British heritage is known for many things, from iconic castles and chivalrous knights to rolling hills and glorious gardens heaving with roses. British foods, however, don’t always get good press. Leaving aside the full English breakfast or Fish and Chips, how many British foods can name on the top of your head? Perhaps a handful? How about fat rascals and singing hinnies? There some truly iconic British dishes worth savouring. These platefuls of delicious don’t always make the headlines for their great taste but for their cheeky names.
A pudding like no other. And by pudding, we mean dessert, a soft sponge cake baked with dried fruit such as currants, sultanas, cherries, cranberries and any other dried fruit your heart desires. The fruit dot the cake with spots. You can make quite a spectacle on Christmas Eve if you pour over a bit of brandy and set it alight. Spotted dick is best enjoyed with a dollop of custard.
Bubble and squeak
A staple dish for a quick Monday dinner following the Sunday roast and on everybody’s radar after the Christmas celebrations. What bubbles and squeaks? The leftover mash potato and roasted vegetables, thrown in a skillet for a good makeover and a hearty warm dish.
Black pudding is Scottish specialty that often spices up the Fully English breakfast when up North. It owes its black colour and the funky name to its ingredients: oats, pork fat or beef suet and pork blood along with an array of herbs and spices. Don’t let the blood put you off, it actually tastes quite good. It’s not unusual for processed meats, like sausages to contain obscure parts of animals; although blood might be particularly foreboding, it’s actually a very ethical choice to not discard a plentiful by-product. Did you know black pudding is so nutritious and rich in iron it is as good as any superfood?
Perhaps the most famous Welsh dish of them all, standing very proud next to the Irish stew, a sturdy Scott egg, and black pudding. Welsh rarebit is a true delight and a very simple dish in essence: cheese on toast turned delicious with a rich cheese sauce. There is a bit of Worcestershire sauce and mustard thrown into the melted cheese to give it its characteristic taste. It works really great with a lovely bowl of soup, too.
Toad in the hole
Contrary to popular belief, this dish never contained any toads. You can find it in Mrs. Beeton’s iconic Book of Household Management, first published in 1861. It’s was a staple, affordable dish for large families even in the 18th century. As meat back in the day was expensive, poorer households used to combine any meat in batter-based dishes to stretch it a little further. The batter is very similar to Yorkshire pudding and it is mandatory to savour Toad-in-a-hole with a nice gravy.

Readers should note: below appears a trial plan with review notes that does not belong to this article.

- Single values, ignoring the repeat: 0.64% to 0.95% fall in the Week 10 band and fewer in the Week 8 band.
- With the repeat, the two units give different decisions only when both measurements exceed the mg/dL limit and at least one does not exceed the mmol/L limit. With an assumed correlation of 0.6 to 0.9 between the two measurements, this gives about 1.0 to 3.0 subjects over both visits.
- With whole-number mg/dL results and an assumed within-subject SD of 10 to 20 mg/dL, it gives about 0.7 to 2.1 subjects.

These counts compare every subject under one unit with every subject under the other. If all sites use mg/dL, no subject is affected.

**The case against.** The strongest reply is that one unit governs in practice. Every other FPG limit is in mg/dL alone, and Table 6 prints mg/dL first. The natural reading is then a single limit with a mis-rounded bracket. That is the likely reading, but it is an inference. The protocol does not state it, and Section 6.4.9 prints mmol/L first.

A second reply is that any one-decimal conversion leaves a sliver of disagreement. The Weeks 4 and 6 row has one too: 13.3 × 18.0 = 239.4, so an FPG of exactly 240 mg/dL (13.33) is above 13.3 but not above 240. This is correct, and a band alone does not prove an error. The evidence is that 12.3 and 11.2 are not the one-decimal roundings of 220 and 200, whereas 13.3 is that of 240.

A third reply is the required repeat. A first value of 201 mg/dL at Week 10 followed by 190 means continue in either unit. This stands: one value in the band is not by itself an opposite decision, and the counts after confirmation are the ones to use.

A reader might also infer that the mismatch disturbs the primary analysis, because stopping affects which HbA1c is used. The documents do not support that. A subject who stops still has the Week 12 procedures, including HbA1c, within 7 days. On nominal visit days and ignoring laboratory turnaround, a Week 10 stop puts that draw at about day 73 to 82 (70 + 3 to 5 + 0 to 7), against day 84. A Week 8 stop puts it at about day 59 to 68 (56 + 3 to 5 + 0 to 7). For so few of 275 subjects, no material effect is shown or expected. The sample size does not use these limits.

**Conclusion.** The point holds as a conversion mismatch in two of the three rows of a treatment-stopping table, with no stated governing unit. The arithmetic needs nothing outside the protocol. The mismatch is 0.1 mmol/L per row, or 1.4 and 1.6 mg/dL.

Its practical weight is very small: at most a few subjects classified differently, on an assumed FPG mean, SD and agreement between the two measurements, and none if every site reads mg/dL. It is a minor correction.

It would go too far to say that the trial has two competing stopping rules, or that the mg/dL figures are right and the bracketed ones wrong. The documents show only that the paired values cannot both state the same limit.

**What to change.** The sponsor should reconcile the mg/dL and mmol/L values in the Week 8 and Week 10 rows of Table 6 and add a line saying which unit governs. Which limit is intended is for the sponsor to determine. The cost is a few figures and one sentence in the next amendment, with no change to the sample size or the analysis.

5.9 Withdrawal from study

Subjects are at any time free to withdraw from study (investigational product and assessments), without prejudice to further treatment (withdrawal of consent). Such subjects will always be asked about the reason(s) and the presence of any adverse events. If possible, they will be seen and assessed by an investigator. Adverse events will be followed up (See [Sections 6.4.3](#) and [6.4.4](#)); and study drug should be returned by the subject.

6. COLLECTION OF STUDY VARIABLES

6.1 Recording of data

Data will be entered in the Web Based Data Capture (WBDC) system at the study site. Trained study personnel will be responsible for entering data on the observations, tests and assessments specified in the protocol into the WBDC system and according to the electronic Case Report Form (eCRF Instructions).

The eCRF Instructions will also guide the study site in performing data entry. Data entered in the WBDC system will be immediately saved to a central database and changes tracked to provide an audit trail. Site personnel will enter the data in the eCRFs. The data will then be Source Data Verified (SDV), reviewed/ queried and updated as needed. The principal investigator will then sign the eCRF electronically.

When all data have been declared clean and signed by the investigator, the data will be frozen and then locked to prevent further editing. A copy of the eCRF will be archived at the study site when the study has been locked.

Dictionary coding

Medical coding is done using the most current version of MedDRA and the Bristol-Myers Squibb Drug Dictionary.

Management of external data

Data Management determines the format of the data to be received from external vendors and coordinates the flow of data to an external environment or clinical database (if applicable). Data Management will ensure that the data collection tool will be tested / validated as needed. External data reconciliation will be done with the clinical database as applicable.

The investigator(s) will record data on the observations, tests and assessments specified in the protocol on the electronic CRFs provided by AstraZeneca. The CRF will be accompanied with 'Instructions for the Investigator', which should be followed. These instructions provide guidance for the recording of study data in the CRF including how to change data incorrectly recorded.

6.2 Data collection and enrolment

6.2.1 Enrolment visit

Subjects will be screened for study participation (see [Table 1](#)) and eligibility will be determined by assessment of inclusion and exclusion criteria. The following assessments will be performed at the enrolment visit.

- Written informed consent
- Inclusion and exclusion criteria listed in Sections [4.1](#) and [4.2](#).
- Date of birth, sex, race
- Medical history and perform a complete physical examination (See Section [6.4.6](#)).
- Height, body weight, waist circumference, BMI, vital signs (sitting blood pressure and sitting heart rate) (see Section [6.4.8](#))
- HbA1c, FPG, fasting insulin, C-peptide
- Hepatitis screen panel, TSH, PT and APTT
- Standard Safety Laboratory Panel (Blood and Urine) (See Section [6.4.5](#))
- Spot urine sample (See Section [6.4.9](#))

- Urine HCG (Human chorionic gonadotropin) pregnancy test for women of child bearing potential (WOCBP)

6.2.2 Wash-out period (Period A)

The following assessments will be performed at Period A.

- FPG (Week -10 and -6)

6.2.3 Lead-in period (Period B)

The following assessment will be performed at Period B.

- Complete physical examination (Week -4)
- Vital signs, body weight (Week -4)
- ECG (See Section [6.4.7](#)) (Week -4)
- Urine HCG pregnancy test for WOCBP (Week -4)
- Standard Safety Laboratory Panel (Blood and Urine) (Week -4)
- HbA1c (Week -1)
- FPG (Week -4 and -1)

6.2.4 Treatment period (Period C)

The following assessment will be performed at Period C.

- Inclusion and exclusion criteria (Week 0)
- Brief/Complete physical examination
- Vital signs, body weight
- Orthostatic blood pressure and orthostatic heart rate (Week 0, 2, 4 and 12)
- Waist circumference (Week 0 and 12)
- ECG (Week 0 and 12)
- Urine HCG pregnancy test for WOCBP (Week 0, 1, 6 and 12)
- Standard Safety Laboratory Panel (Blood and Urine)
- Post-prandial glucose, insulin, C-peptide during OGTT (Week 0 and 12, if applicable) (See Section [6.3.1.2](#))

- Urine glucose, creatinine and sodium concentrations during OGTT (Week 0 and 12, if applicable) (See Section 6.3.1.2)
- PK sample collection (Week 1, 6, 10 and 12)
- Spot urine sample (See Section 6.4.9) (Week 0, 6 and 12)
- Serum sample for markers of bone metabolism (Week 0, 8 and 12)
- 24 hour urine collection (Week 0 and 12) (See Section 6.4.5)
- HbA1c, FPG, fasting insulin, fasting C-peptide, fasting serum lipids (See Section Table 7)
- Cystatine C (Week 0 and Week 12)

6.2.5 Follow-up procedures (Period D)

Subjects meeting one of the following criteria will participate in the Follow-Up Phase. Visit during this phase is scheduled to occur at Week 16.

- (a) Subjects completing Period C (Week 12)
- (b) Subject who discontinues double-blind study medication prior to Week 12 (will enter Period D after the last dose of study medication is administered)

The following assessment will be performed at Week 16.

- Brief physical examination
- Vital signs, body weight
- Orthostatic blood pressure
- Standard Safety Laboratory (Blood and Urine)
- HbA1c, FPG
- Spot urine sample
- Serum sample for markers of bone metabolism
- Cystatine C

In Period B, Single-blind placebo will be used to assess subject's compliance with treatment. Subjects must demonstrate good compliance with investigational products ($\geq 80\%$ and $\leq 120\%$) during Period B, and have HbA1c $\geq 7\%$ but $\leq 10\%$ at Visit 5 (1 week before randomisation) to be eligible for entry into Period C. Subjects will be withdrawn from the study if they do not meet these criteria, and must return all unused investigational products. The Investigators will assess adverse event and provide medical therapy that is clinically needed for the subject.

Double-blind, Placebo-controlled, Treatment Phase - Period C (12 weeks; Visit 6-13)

Possibly the sweetest name for any cake. Cooked in a skillet, with the butter singing as it warms up and hinny is a word of endearment for women or children up in Northumberland, the old coal country. If you go a little further up in Scotland, the singing hinnies go by the name fatty cutties too.
If you are after a plump scone, look no further. Scones are one of the most famous British foods, the fat rascals are a delicious Northern variation. Fat rascals are typical of Yorkshire region, their most widely recognised version was established in the 1980s by Bettys’ Tea Rooms but there is an 1859 Dickens story that identifies them with singing hinnies of Northumberland.
Parkin or perkin is northern England’s’ version of gingerbread. It’s very widespread around Yorkshire, Leeds, and Lancashire and widely enjoyed in winter months. This cake is traditionally made with treacle and fresh oatmeal in November, a great way to celebrate Guy Fawkes Night, the famous failure of Yorkshire’s Guy Fawkes to blow up the Houses of Parliament in 1605.
This tablet, although portable and highly desirable, is not to be associated with your electronic go-to device. Tablet is Scottish candy, very similar to fudge but less sticky with a wonderful crumbly consistency. Because all you need to be happy is a bit of milk, a bit of butter and good old sugar. Word of warning, it’s extremely moreish!
Dorset knobs are hard, dry savoury biscuits, one of the many British foods loaded with history. They are triple baked, made with bread dough and they have an extra touch of sugar and butter, rolled and shaped by hand. Moore bakery started baking them in the mid-1800s and is now the only bakery specialising in this British food. They still bake them traditionally in January and February and you can find them in their traditional tins. You can enjoy them with some Dorset blue Vinny cheese, dipped in tea or cider, or with honey and cream locally known as thunder and lighting. If around Dorset in May, check out for the Dorset knob throwing festival!